GMFM Other


Translations

Translations of measures and materials on the CanChild website have been performed by individuals who are fluent in both English and their own language. CanChild requires a back translation of the document by a different person than the original translator to ensure accuracy. The customs and culture of various regions may not be reflected accurately unless a validation study has been conducted.

Links between motor growth measures and the International Classification of Functioning, Disability, and Health

Information from the GMFM-88 or GMFM-66 and the motor growth curves assist with assessment and intervention at the ICF dimension of “activity/activity limitations (execution of a task or action by an individual). The GMFM-88 or GMFM-66 do not provide information at the dimension of ‘impairment’ in body structure and function, nor does it describe how a person uses their gross motor function for participation in daily life.

Gross Motor Performance Measure (GMPM) and Quality Function Measure (Quality FM)

The GMPM was developed originally to evaluate change in quality of movement or "How well does a child do the GMFM activities they are able to do". The Quality FM is an adaptation of the GMPM scored from videotapes of children performing dimensions D: standing and E: walking, running, and jumping. It uses 4 point response options to rate the quality attributes of alignment, weight shift, coordination, dissociated movements, and stability. The measure is appropriate for children ages 5 and up who are functioning at GMFCS levels I, II, and III. Scoring of videos takes 60 to 90 minutes. Certification in training is required to use the Quality FM. Further information is available here.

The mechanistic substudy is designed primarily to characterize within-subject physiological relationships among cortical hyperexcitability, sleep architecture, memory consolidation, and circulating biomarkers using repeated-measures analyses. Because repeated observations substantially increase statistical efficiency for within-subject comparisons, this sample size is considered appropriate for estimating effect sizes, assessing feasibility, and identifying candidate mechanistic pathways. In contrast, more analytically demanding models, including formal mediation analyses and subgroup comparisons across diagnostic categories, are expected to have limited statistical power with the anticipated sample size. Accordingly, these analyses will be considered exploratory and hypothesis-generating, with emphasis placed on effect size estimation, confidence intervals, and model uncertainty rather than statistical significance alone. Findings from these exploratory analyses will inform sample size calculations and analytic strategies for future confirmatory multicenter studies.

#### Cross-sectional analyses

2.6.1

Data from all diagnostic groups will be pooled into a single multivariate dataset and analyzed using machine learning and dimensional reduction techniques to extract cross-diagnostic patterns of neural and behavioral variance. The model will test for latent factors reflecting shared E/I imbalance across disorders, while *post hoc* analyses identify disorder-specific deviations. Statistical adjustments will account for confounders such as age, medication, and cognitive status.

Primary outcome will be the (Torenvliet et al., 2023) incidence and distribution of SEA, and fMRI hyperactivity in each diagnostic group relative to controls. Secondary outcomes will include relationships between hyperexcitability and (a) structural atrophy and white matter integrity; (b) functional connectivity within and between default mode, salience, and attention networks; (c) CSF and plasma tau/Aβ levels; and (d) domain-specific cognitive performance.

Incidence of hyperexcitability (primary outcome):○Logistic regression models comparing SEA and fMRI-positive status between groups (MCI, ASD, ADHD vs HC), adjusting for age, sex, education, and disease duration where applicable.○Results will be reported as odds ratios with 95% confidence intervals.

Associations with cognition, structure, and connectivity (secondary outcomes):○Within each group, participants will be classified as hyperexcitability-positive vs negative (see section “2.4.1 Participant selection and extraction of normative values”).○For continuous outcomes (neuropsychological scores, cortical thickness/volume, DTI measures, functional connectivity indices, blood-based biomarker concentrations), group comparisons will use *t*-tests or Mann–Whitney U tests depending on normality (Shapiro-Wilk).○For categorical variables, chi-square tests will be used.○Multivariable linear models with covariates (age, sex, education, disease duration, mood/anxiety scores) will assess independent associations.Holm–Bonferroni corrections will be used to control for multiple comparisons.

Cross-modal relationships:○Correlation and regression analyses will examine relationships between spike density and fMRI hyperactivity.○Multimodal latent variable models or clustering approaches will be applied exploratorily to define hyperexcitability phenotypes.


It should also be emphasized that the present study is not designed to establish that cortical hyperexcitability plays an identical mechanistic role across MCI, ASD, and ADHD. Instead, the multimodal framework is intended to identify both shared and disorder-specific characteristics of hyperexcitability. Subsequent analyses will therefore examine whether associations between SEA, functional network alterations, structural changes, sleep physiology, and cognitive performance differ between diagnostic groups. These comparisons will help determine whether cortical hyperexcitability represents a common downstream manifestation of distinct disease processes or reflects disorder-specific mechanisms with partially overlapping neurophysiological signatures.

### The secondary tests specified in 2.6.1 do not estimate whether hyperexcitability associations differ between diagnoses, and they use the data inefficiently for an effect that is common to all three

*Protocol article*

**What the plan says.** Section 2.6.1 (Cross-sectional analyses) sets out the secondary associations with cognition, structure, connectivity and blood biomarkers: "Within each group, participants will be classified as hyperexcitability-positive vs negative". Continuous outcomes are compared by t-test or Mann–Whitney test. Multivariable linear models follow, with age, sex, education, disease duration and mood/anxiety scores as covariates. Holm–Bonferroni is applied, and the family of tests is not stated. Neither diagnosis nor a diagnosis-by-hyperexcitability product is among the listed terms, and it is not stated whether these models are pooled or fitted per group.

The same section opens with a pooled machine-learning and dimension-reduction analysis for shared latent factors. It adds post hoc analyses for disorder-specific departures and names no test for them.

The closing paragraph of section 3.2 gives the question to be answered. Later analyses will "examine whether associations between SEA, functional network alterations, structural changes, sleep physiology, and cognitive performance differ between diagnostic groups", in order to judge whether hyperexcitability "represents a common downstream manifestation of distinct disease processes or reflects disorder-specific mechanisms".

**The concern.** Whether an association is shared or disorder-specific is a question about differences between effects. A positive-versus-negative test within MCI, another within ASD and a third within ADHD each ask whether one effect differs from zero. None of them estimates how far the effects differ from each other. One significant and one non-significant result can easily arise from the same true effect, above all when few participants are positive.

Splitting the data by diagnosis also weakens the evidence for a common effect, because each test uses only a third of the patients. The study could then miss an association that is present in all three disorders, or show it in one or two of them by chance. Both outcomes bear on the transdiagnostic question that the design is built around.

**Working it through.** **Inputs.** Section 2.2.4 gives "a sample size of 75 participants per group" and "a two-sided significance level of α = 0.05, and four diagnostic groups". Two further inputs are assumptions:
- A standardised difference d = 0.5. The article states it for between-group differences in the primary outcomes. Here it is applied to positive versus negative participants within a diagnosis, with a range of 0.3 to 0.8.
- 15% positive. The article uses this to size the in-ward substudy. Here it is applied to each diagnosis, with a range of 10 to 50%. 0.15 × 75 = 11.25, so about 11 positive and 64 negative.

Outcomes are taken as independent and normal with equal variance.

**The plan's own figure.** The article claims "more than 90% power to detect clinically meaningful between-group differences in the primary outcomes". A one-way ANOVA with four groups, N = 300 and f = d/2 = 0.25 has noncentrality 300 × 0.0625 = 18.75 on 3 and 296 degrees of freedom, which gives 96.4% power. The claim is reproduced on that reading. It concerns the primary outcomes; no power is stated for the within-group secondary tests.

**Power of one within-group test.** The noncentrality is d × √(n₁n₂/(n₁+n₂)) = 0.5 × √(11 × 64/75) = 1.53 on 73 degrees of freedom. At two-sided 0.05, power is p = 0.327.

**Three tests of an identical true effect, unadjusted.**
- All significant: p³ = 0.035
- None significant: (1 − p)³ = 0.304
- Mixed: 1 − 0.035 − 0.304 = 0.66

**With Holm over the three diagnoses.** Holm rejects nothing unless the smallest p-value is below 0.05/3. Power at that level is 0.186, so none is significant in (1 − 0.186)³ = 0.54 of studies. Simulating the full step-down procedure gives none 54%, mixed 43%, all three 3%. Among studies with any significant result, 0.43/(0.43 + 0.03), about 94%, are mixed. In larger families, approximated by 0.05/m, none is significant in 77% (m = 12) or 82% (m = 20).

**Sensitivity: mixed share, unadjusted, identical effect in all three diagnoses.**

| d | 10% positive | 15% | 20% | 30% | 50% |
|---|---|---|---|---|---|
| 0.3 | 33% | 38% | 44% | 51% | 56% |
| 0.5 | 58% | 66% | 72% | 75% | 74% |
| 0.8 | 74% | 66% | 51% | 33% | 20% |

The Challenge

The Challenge is an assessment of advanced motor skills. It was designed to extend upon the foundation skills of the Gross Motor Function Measure (GMFM-66). It can be used with children with cerebral palsy who are aged 6 years and up, ambulatory without devices; those functioning at GMFCS Levels I or II.

The Challenge items test skills that are considered important for children and youth to be able to perform in school and recreation and focus on speed, balance, coordination, integration of upper and lower limb movements, and dual task performance.

Each of its 20 skills is scored on a 5-point response scale, 0 to 4, using item-specific response options. Test administration takes 45 to 60 minutes and requires a 10 meter 'track'. The Challenge should be scored by an evaluator who has experience with administering the GMFM-66, has taken the Challenge training course, and passed the Challenge criterion test. Further information is available here.